At New York City's Compass Restaurant, Executive Chef Mark Andelbradt says. " I really search for the Burgundian snail–they're a little larger, a little bit meatier. You're getting a lot of terroir and flavor of their particular environment." Andelbradt currently purchases from Potironne in Lake Geneva, Wisconsin.
"We use ingredients that are on the same playing field with the snail," he points out. "They're all very earthy." Takeoffs on his basic recipe include Snail and Wild Mushroom Vol-au-Vent ($12 as a small plate) made with chanterelles and served in puff pastry with garlic and deglazed chicken jus, wine, and black truffle jus.
Andelbradt and Diamantis praise the adaptability of land snails. "They tend to be able to absorb other flavors well." says Andelbradt, who also believes, "it's an ingredient thats more versatile than people think." He suggests that the snail's modest reputation could be due more to chefs rigidly applying traditions: "over time, the snail has been kind of abused by garlic, parsley, butter, and that ceramic crock...That's all some people think about when they think about snails."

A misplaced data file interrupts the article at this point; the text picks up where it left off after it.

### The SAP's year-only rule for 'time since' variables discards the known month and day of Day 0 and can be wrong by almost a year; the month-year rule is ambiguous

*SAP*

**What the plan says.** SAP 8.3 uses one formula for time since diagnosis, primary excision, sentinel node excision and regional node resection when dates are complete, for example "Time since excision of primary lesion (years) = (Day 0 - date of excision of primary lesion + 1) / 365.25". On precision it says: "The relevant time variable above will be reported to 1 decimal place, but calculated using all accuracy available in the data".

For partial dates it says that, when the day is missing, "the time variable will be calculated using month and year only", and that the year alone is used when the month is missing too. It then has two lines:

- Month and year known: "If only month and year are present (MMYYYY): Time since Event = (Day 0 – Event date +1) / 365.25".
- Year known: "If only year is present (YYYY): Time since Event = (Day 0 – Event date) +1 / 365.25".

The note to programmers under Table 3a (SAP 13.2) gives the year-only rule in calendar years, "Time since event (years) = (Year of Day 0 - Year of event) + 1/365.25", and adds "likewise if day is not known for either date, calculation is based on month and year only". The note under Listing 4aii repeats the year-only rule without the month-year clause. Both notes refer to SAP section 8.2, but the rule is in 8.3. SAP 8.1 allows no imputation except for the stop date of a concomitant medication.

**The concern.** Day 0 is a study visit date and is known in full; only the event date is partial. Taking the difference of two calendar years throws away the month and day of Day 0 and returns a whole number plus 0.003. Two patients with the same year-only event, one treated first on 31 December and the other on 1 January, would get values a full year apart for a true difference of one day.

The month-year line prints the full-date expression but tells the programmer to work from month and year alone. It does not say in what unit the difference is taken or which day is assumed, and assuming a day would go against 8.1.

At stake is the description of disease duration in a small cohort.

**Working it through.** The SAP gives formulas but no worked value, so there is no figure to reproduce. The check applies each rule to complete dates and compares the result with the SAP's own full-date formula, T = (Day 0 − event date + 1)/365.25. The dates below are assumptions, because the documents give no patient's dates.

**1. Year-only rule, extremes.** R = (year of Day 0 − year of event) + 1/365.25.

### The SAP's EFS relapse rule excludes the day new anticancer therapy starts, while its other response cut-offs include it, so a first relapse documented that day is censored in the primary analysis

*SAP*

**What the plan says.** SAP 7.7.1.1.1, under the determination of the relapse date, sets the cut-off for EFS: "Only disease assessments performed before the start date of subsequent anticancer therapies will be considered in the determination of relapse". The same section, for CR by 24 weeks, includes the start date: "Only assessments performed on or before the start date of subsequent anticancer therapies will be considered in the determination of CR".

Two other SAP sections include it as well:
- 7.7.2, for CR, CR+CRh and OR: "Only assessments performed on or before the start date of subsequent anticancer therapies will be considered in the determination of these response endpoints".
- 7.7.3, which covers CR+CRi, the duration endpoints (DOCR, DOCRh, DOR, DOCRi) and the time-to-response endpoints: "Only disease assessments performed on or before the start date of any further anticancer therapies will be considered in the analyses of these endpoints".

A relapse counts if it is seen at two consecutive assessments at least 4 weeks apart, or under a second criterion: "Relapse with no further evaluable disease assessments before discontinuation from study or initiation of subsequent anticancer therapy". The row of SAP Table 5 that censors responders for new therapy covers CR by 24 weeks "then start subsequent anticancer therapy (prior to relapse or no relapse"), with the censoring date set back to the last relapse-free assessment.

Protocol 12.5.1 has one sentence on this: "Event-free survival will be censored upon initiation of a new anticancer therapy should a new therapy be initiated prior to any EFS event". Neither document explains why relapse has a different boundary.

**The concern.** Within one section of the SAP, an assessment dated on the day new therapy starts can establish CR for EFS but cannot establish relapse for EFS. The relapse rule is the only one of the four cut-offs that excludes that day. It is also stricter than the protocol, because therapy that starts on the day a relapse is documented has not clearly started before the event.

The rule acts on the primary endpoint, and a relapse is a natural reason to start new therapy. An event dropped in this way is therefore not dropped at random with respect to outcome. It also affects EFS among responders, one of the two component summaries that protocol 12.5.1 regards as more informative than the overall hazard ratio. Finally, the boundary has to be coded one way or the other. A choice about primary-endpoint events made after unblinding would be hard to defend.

It's up to the chef to be creative enough to come up with something that sells." Andelbradt says that listing the snail's place of origin can aid in-house marketing. "People realize that a quality region like Burgundy creates a quality product. It tells the customer that you're using something special."
We use snails to build a backbone for a plate.